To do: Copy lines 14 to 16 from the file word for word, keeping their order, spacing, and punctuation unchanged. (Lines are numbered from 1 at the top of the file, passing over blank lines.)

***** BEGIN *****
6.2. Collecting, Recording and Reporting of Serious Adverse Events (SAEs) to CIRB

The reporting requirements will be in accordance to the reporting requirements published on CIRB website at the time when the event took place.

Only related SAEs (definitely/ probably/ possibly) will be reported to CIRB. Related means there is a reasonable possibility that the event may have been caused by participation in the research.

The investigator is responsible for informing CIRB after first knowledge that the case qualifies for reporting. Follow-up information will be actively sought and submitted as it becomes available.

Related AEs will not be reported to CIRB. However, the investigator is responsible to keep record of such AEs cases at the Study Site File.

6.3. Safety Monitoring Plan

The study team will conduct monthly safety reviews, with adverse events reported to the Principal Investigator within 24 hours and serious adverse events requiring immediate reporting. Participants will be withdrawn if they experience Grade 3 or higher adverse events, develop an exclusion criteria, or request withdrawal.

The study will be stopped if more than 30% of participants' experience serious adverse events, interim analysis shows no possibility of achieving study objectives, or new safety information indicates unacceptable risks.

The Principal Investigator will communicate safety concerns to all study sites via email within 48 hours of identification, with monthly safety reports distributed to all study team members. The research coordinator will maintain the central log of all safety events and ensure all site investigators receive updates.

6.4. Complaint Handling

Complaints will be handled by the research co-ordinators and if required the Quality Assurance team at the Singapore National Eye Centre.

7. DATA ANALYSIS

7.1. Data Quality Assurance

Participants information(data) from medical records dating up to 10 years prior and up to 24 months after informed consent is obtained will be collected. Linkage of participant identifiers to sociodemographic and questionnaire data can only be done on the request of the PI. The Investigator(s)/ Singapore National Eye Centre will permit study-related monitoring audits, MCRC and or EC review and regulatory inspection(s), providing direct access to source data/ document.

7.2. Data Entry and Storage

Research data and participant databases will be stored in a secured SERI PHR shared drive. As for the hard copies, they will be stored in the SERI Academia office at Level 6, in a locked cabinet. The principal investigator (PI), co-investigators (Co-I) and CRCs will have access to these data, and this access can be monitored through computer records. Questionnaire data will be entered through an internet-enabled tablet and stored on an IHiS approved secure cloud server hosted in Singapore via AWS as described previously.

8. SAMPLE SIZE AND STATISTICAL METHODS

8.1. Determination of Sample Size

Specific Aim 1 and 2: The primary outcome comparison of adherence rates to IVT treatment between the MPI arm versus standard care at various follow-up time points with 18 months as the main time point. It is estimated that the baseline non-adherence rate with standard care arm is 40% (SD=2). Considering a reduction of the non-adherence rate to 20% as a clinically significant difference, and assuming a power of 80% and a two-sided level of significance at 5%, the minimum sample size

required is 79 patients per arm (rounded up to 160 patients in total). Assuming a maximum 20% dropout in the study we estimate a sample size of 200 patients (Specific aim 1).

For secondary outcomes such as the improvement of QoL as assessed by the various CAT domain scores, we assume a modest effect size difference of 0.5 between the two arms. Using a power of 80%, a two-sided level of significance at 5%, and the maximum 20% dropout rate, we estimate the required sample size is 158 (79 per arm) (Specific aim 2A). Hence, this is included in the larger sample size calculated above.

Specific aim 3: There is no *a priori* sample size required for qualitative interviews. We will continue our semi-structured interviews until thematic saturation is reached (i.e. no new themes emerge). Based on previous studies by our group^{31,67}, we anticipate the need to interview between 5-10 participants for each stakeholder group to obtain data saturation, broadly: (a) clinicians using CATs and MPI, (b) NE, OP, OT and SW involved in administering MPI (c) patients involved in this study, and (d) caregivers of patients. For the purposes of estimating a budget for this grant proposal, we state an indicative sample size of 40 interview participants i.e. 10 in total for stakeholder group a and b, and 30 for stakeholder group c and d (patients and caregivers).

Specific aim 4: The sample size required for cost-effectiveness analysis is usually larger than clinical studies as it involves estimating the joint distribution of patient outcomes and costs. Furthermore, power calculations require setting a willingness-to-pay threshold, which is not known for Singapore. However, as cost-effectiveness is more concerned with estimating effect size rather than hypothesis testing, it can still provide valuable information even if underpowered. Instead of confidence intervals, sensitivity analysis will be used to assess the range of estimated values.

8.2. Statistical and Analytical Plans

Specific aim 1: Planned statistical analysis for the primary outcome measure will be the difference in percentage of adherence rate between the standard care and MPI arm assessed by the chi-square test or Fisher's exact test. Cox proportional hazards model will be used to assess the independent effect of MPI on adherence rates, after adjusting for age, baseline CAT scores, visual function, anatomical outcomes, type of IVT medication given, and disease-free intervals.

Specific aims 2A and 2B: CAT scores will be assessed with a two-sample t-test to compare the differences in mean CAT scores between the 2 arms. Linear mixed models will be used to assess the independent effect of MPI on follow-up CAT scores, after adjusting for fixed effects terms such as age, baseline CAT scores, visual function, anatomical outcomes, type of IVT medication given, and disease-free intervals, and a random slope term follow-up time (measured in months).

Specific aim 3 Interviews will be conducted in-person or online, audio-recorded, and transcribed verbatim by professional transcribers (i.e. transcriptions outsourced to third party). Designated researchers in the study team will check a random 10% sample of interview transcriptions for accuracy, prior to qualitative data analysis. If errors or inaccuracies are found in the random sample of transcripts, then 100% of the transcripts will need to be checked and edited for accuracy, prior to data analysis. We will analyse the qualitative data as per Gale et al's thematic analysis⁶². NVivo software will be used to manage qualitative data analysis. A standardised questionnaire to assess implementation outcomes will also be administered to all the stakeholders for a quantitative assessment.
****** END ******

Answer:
Participants information(data) from medical records dating up to 10 years prior and up to 24 months after informed consent is obtained will be collected. Linkage of participant identifiers to sociodemographic and questionnaire data can only be done on the request of the PI. The Investigator(s)/ Singapore National Eye Centre will permit study-related monitoring audits, MCRC and or EC review and regulatory inspection(s), providing direct access to source data/ document.

7.2. Data Entry and Storage

Research data and participant databases will be stored in a secured SERI PHR shared drive. As for the hard copies, they will be stored in the SERI Academia office at Level 6, in a locked cabinet. The principal investigator (PI), co-investigators (Co-I) and CRCs will have access to these data, and this access can be monitored through computer records. Questionnaire data will be entered through an internet-enabled tablet and stored on an IHiS approved secure cloud server hosted in Singapore via AWS as described previously.